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By the end of 1980s, Digital Research had entered a death spiral and Kildall wave the white flag of surrender. He approached Gates and asked him to consider buying Digital Research for a fair price of $26 million. Gates rejected the offer and told Kildall the company might be worth only $10 million. A humbled Kildall had to look elsewhere to find a savior for his declining company.
Kildall’s hubris may be the culprit. Having fathered a revolution in personal computing, he assumed that all the other players would continue their childlike dependency on him. He thought that a dominant thing would always be dominant. Kildall was blind to how the delayed release of CP/M-86 had pushed IBM, Microsoft,and Seattle Computer Products to their breaking points.
He couldn’t imagine that all three companies might work around him to steal CP/M’s market. The irony is that the people at all three companies would have preferred to help Kildall and CP/M-86 succeed. Instead, they were forced to go to the extreme lengths of launching a competitor to CP/M-86, solely because Kildall left them no choice.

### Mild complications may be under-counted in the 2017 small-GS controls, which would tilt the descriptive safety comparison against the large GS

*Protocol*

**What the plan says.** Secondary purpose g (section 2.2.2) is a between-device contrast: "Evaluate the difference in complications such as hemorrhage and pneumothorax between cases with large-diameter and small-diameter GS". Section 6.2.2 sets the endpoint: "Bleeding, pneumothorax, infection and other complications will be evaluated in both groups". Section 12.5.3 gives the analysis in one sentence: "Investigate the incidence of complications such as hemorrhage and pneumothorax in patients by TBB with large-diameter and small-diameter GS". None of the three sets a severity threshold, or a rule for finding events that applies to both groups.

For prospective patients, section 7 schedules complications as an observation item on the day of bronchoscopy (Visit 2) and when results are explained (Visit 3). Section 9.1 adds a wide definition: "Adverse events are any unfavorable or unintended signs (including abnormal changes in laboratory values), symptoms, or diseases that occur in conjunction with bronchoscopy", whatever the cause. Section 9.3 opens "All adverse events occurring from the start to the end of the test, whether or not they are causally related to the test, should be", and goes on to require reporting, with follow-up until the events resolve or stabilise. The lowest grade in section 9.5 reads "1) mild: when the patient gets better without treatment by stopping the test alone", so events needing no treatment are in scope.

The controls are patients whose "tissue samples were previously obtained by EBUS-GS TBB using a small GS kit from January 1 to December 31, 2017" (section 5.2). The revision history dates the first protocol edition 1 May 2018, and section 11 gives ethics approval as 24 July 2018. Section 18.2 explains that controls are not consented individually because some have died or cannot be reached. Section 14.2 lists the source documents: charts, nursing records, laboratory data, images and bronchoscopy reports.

Kildall’s more fundamental mistake, however is he didn’t follow where the money is like Bill Gates. Kildall ridiculed IBM’s clumsy technology and overlooked its enormous market power, probably because technical subjects interested Kildall and marketing strategy didn’t.
Meanwhile, Bill Gates sets his priorities in exact opposite order. He was willing to hand IBM a shoddy product derived from other people’s work because what mattered most to Gates was that the mighty IBM get its project done on time.
Kildall, the innovator, followed his passion for technical excellence and was shocked at that IBM wouldn’t follow him. Gates, the imitator, took his cues from IBM every step of the way, because he believed that following IBM was the smartest way to follow where the money is. Gates guessed right, and became one of the richest in the world.
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